If you click on a link and make a purchase we may receive a small commission. Read our editorial policy.

Game Maniacs

Taiwanese giant Gamania steps into Europe with a long-term growth plan

Gamania is the biggest online games business you've never heard of. The Taiwanese company was established in 1995, but it hit its stride in 2000 when it expanded into Korea. Over the next 11 years it's growth continued at a rapid pace - to Japan, China and Hong Kong, and now Europe and North America. It floated on the Taiwanese stock exchange, established mobile phone payments for its games, acquired local online game developers, and secured licenses for hit titles like Lineage, Kart Rider and Maple Story.

It also began developing its own titles in-house and moved into media production. It has its own platform, Beanfun, which allows users to socialise, share and buy games - games that are bought using its own payment system, Gash, which is used by 6.5 million people in Asia. It has its own e-sports team, the Gama Bears, runs the Cheer Up Foundation charity, has built its own development team, Red Gate, and two supporting R&D subsidiaries, along with a player feedback and behaviour monitoring centre.

In short, it's a self-contained development and publishing media powerhouse. But outside of Asia Gamania is only really known for the cartoon Hero: 108, a favourite on the Cartoon Network, which spawned an MMO that was quickly shelved.

We look at it as a start-up in each territory even though the company is very big in Asia

William Chen, Gamania

But in In Taipei City where the company has its headquarters, Gamania invited a handful of European reporters - and hundreds of Asian press - to cover a selection of forthcoming games as it looks to start again in the West. The initial batch of games have baffling titles that will mean little to a Western audience - Langrisser Schwarz, Core Blaze, Tiara Concerto, Dream Drops and Warrior of Dragon - but every effort was made to impress, with a lavish press conference complete with fireworks and dancing girls, two days of booth tours, showgirls and nights out with extended hospitality.

It was the type of event Western publishers would have held during the last generation of consoles, throwing money around to make a noise and ensure all eyes were focused on their products - before that was replaced with more focused communication and the tightening of belts. This was an event seemingly unaffected by austerity measures, the whole thing running like clockwork to a micro-managed schedule.

With a strong presence in Asia, Gamania is expanding into Europe and the US, which it sees as a crucial growth area for the business. It's been a year since it dipped a toe into Europe and quietly set up base in the Netherlands, with a team of 13 dedicated staff led by COO William Chen. From there it has spread out across Europe, calculatedly pulling the business together.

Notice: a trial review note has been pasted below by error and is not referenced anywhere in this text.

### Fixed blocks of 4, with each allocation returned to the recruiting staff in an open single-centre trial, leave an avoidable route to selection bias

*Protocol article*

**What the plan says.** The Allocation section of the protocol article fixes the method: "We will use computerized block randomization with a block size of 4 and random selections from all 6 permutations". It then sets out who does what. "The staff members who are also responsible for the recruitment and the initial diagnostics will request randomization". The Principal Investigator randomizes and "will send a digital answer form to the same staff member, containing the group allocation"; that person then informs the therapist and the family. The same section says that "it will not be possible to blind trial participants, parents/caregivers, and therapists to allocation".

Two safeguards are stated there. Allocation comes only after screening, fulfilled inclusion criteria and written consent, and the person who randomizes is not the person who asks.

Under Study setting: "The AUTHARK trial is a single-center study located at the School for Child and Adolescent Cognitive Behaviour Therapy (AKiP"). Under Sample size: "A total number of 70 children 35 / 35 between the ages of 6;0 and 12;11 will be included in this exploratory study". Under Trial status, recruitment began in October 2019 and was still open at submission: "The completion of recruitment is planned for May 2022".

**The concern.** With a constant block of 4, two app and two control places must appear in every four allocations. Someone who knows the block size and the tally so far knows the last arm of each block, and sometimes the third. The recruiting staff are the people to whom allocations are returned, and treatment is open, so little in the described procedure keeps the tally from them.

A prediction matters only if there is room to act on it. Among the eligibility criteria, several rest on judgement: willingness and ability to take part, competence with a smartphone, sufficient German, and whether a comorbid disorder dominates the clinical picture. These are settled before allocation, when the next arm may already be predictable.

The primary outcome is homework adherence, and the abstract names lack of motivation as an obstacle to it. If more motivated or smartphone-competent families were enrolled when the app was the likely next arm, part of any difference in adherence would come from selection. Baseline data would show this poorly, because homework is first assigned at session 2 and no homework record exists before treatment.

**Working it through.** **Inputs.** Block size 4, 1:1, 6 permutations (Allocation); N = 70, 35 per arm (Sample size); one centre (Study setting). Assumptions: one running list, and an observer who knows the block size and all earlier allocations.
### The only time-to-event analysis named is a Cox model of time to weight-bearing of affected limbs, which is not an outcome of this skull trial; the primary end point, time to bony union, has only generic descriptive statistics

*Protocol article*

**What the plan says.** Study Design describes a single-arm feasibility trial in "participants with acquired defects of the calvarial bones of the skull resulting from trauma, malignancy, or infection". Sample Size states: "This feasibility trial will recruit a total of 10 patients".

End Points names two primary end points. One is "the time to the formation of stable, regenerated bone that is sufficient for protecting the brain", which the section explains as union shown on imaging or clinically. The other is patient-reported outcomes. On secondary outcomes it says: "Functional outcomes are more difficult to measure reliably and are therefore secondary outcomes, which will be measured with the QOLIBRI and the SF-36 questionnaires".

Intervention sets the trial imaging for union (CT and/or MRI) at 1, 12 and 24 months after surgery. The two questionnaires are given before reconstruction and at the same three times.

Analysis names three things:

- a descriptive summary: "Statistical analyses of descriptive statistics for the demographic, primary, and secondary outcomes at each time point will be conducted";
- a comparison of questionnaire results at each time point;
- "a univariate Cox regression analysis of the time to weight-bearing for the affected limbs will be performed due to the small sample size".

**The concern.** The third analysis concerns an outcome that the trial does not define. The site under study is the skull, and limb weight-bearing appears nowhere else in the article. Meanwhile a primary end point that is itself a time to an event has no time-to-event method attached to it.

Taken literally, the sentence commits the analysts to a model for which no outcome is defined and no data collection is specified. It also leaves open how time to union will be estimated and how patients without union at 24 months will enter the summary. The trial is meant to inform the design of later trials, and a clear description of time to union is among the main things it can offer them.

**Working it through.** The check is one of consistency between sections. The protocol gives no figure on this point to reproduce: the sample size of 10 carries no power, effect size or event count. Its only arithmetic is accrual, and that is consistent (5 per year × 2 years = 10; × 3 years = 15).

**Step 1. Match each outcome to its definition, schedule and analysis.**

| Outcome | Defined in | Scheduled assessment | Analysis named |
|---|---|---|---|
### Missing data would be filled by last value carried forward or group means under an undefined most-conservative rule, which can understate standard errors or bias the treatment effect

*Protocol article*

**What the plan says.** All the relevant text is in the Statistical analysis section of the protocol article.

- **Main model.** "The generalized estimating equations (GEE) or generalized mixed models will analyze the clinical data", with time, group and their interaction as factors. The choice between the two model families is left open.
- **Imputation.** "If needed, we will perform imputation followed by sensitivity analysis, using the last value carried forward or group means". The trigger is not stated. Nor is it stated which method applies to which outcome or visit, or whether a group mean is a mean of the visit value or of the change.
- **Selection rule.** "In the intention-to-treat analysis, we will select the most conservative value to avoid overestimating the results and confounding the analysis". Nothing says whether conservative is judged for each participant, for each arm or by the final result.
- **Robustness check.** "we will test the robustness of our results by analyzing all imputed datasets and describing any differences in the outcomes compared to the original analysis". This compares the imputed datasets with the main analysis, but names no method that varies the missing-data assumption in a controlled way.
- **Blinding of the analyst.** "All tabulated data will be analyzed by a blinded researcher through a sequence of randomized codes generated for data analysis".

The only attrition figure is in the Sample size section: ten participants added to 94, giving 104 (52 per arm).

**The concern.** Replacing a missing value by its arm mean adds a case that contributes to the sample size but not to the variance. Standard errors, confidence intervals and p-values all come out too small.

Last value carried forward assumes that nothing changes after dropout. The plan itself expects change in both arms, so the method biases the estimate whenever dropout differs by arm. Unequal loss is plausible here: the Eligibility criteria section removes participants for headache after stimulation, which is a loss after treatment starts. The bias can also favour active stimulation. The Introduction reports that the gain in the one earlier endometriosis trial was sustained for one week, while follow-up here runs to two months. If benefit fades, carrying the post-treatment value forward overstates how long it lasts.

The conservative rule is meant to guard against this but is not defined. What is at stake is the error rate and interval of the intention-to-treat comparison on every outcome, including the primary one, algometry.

"We always look at the long term, we want to build a brand so not just launch one or two products and if that doesn't go well we pull back," admits Chen. "We've been to many different territories and we do the best we can until we really make it a success - look at Hong Kong and Japan as perfect examples. It's a three year plan, it's a five year plan, we have all of that in mind. We change and adapt to local markets step by step."

"We look at it as a start-up in each territory even though the company is very big in Asia," he adds. "We can't go too far and under resource ourselves. With 13 people we can do the basic stuff, and launching a game should be no problem. But to be really excellent at everything then obviously there's a lot of work to be done. "

Core Blaze, built using the Unreal Engine, looks to be the most Westernised title from Gamania so far.

Some games seem destined only for Asia, like the unbearably cute Dream Drops, with its endless grind mechanics and knicker-flashing avatars. Others have a muchbroader appeal, and with the right marketing could draw healthy numbers in Europe. The most compelling is Core Blaze, a four player co-op fighter with a Monster Hunter vibe, a game that benefits as much from the company its played with as any in-game mechanics or gameplay. The fact that it's built with Epic's Unreal Engine could be a selling-point for the game, which is in development at its in-house studio in Taipei.

"Core Blaze will launch in Europe for all different languages," says Chen. "Tiara Concerto or maybe Dream Drops will be very specifically for the French market, Langrisse Schwartz could be another game for the whole European market. Our strategy is to launch in-house titles in Europe but not necessarily in every language, it depends on the genre."

Author
Matt Martin avatar

Matt Martin

Contributor

Matt Martin joined GamesIndustry in 2006 and was made editor of the site in 2008. With over ten years experience in journalism, he has written for multiple trade, consumer, contract and business-to-business publications in the games, retail and technology sectors.